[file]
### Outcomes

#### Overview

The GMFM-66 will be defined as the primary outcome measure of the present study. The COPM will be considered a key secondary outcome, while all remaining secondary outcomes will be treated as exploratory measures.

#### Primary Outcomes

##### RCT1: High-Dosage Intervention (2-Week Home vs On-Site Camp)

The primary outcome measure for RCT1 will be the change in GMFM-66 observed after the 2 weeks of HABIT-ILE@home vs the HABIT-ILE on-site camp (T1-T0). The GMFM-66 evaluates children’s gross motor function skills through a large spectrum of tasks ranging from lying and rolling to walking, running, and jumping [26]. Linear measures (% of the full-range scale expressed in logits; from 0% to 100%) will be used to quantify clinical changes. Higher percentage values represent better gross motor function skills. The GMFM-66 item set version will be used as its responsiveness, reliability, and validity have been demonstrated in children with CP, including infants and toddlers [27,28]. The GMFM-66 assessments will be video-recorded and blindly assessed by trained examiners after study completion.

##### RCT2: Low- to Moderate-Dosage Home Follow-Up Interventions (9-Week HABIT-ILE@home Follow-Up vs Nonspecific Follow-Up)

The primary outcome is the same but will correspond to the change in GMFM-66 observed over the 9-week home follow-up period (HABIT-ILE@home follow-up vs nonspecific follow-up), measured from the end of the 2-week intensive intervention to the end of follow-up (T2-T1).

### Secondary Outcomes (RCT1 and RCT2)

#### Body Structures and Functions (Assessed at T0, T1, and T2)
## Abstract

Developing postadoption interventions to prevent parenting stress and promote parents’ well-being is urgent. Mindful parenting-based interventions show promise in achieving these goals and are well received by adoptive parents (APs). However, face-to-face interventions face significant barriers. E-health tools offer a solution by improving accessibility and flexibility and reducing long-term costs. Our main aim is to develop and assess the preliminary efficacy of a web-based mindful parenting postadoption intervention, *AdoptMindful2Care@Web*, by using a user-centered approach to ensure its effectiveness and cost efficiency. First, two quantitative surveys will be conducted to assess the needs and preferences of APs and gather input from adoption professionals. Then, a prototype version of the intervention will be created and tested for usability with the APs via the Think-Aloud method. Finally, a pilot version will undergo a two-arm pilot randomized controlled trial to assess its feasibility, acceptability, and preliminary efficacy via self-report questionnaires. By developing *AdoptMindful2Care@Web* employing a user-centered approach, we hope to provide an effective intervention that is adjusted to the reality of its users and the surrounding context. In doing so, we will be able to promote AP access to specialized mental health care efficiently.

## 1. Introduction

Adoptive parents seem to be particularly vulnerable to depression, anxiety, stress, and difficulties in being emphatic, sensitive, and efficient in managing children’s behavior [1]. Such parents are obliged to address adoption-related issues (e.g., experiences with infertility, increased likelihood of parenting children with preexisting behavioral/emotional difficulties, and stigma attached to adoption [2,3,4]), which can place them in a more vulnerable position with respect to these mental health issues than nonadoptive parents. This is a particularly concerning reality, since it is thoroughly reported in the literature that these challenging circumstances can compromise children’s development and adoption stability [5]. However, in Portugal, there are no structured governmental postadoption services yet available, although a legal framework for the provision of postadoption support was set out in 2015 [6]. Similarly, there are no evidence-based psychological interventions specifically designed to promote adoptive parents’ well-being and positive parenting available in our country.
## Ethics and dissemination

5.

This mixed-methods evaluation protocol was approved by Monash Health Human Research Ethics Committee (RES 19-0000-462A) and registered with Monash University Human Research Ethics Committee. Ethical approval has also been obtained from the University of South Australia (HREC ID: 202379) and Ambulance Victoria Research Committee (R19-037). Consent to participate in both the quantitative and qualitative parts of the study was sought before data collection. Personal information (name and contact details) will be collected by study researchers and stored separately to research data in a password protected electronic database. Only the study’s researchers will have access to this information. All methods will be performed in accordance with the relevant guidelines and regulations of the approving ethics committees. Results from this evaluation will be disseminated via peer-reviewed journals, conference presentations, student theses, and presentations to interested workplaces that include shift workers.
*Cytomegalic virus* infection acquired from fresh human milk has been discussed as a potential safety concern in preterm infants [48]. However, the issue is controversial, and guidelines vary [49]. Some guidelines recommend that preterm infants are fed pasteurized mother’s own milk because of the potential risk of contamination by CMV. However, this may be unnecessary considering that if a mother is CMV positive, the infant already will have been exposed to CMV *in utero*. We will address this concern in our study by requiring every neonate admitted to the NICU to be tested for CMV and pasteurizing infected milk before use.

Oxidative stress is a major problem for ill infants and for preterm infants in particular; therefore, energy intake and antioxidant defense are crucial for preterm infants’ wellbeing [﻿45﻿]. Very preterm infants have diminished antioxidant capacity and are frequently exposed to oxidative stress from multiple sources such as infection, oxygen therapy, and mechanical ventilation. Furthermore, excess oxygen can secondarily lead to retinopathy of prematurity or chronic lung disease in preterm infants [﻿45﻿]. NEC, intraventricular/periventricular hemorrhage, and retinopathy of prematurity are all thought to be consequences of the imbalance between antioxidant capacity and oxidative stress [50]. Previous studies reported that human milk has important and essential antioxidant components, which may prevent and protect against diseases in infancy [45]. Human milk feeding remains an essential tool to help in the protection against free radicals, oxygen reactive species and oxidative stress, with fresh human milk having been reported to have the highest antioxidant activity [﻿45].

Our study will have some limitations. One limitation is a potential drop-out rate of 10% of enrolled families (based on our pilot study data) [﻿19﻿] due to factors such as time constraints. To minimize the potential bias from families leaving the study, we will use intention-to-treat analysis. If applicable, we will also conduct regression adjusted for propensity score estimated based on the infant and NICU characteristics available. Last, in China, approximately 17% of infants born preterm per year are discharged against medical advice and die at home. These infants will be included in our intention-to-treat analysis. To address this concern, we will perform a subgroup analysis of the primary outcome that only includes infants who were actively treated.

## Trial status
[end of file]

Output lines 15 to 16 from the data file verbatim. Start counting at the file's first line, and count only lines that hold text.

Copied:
## Ethics and dissemination

5.